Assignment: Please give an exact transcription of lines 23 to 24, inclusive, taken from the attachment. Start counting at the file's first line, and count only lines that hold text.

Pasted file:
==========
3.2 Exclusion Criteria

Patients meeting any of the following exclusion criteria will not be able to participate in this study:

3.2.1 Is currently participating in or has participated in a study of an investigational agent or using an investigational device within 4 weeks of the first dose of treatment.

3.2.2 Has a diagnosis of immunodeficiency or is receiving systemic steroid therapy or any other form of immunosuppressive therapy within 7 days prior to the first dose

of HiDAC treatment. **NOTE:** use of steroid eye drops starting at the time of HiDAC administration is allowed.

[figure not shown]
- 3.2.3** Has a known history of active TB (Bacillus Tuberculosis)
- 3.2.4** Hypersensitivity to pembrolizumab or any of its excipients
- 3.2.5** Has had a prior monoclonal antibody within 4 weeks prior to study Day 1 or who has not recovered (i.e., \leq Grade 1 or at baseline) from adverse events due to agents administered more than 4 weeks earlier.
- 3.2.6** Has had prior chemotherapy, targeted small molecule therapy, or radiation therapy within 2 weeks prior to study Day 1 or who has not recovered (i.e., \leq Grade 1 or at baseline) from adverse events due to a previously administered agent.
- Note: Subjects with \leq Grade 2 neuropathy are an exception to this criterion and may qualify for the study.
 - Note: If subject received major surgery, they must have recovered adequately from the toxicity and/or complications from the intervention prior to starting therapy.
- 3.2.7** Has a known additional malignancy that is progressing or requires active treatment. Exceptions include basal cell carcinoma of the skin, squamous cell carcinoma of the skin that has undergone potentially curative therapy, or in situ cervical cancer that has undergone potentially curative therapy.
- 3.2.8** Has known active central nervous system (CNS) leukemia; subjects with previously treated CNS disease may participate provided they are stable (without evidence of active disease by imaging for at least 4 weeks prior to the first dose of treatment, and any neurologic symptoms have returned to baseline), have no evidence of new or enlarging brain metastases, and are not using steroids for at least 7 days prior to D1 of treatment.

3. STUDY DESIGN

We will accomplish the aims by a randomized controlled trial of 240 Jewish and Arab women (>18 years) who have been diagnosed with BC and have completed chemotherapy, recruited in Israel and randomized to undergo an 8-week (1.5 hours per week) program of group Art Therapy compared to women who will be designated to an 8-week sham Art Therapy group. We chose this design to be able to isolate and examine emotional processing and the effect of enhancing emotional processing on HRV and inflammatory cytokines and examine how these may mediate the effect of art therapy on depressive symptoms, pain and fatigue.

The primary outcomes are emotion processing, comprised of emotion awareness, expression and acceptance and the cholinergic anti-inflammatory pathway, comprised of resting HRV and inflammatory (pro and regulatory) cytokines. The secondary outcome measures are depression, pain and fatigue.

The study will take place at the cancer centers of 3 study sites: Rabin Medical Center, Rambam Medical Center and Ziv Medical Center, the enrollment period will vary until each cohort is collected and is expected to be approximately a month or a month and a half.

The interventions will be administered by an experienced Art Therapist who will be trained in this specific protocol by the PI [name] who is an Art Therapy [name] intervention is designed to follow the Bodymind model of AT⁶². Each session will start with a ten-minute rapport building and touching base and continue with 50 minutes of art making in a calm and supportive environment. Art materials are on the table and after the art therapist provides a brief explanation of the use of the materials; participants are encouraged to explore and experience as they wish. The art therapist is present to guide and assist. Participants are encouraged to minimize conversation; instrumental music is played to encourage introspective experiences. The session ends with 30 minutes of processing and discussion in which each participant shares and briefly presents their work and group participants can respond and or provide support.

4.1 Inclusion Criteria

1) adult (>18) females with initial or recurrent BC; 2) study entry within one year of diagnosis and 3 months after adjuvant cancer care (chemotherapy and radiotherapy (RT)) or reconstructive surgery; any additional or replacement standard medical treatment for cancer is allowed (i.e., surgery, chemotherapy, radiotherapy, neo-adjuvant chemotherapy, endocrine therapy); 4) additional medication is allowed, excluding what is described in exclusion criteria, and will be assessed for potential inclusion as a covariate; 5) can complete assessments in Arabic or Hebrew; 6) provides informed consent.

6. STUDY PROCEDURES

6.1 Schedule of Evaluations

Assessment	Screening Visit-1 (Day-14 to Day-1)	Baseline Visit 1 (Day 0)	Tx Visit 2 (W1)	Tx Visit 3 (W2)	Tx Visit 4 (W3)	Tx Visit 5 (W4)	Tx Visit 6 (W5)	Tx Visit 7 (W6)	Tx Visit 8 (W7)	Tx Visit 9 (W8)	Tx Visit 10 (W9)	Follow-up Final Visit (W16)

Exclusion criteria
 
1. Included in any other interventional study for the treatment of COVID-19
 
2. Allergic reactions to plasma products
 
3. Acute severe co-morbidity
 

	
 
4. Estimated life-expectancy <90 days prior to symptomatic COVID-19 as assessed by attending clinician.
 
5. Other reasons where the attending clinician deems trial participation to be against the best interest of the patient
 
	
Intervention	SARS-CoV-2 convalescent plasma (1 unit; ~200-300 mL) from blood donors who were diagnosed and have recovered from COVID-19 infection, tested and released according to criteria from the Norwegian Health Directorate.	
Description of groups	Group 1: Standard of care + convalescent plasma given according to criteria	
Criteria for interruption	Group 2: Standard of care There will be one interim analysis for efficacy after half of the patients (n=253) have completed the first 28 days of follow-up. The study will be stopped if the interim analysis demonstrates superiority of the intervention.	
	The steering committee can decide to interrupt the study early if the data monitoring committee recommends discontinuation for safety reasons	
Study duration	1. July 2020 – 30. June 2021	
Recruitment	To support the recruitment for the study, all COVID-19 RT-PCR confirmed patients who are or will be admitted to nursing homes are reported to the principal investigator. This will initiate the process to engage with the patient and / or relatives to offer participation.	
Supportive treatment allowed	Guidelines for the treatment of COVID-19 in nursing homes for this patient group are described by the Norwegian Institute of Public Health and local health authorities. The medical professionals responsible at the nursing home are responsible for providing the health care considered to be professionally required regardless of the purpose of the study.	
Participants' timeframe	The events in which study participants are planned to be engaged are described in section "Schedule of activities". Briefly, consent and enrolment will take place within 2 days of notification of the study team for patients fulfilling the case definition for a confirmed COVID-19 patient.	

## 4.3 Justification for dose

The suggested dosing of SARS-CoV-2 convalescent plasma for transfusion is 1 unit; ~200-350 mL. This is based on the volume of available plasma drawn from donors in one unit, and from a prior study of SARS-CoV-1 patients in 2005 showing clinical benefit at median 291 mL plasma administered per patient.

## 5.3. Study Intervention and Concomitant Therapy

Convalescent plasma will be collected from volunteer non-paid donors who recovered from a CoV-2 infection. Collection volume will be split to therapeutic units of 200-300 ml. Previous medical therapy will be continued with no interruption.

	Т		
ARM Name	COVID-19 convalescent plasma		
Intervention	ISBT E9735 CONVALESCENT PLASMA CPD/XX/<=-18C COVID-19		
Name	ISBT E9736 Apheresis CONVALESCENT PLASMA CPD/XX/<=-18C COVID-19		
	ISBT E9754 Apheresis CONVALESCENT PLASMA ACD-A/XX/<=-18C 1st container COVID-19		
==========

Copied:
6.1 Schedule of Evaluations

Assessment	Screening Visit-1 (Day-14 to Day-1)	Baseline Visit 1 (Day 0)	Tx Visit 2 (W1)	Tx Visit 3 (W2)	Tx Visit 4 (W3)	Tx Visit 5 (W4)	Tx Visit 6 (W5)	Tx Visit 7 (W6)	Tx Visit 8 (W7)	Tx Visit 9 (W8)	Tx Visit 10 (W9)	Follow-up Final Visit (W16)